There will be no limits to prosecutors’ investigation into an alleged corruption scandal involving former Executive Yuan secretary-general Lin Yi-shih (林益世), the nation’s top prosecutor said yesterday.
State Prosecutor-General Huang Shyh-ming (黃世銘) made the comments on the sidelines of an opening ceremony for an exhibition on prosecutorial achievements in Taipei yesterday.
Lin was accused of accepting NT$63 million (US$2.1 million) in bribes from businessman Chen Chi-hsiang (陳啟祥) to help him secure a contract from a subsidiary of China Steel Corp and of then demanding more money from Chen. Lin was listed as a defendant after investigators searched his residence for evidence of his alleged corruption.
Asked to comment on how prosecutors would count the NT$18 million worth of wet dollar bills that Lin’s mother, Shen Juo-lan (沈若蘭), had stuffed into plastic bags and thrown into a pool in her backyard before investigators raided Lin’s residence in Fongshan District (鳳山) on Sunday, Huang said it had been hard, but they were almost finished counting the money.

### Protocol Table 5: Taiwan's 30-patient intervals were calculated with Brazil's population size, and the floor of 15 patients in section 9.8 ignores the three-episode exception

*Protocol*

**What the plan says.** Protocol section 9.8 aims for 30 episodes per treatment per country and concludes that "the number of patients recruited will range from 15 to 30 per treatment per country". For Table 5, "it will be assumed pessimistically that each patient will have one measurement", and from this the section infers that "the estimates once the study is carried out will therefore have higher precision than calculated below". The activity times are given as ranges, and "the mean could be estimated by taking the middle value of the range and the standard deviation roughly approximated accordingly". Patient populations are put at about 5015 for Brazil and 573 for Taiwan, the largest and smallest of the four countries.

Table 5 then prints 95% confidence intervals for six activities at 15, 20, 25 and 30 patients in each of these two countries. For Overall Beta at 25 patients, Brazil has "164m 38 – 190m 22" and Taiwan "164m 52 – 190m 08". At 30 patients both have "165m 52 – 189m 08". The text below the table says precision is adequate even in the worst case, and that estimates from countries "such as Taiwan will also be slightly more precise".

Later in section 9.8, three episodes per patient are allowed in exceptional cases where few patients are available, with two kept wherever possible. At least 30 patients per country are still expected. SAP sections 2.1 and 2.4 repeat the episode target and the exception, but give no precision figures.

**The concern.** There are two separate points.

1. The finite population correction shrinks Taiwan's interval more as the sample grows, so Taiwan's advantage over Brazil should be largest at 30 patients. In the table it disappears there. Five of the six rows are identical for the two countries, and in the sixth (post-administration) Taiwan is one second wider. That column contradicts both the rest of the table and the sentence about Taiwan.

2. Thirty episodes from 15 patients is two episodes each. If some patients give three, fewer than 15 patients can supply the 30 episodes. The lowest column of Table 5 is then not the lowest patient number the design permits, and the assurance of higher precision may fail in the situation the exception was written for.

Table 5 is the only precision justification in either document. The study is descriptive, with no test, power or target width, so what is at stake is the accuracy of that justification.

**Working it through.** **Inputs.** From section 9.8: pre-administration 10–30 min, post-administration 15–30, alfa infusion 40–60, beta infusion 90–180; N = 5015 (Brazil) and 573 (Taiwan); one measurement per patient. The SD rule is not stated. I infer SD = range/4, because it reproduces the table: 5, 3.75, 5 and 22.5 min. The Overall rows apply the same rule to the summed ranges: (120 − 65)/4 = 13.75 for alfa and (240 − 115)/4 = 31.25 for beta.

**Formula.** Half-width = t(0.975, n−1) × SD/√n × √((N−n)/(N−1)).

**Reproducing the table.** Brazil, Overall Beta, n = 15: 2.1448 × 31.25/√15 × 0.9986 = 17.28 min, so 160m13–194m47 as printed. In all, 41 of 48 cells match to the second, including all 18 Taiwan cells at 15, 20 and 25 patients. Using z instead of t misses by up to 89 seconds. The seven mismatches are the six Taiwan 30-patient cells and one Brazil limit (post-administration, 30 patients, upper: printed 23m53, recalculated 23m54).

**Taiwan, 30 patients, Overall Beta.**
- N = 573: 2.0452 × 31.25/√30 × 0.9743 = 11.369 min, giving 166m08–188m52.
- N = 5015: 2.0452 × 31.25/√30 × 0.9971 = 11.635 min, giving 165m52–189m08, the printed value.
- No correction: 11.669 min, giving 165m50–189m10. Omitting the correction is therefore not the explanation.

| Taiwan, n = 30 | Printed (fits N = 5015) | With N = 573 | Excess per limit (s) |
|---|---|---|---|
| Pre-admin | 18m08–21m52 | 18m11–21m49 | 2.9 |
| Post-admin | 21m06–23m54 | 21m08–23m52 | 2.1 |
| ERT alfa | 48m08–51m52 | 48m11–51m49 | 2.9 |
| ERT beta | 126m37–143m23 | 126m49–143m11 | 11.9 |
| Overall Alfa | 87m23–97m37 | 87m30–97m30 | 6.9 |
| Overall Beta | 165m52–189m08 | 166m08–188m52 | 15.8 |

“The NT$18 million was wet and some of the bills were hard to identify, so initially the prosecutors had spread the bills on tables and dried them with fans,” he said. “But then the bills kept flying around in the breeze. Investigators then decided it was better to put them in sealed boxes and dry them with desiccatory products.”
The counting would be completed in a few days, he added.
As for the sum of US dollars that Shen reportedly burned before investigators reached her residence, Huang said that the Criminal Police Bureau has been working on identifying the burned ashes.
Huang also confirmed that Chen, the owner of Ti Yung Co, who alleged giving Lin NT$63 million in return for a business contract, has qualified as a state witness under the Witness Protection Act (證人保護法).
Article 14 of the Witness Protection Act stipulates that a defendant or a suspect can be given the status of prosecution witness if his or her testimony has helped investigators obtain evidence to prosecute other principal offenders or accomplices.
The act also provides that sentences for state witnesses can be reduced or exempted with the prosecutor’s prior approval.
Additional reporting by CNA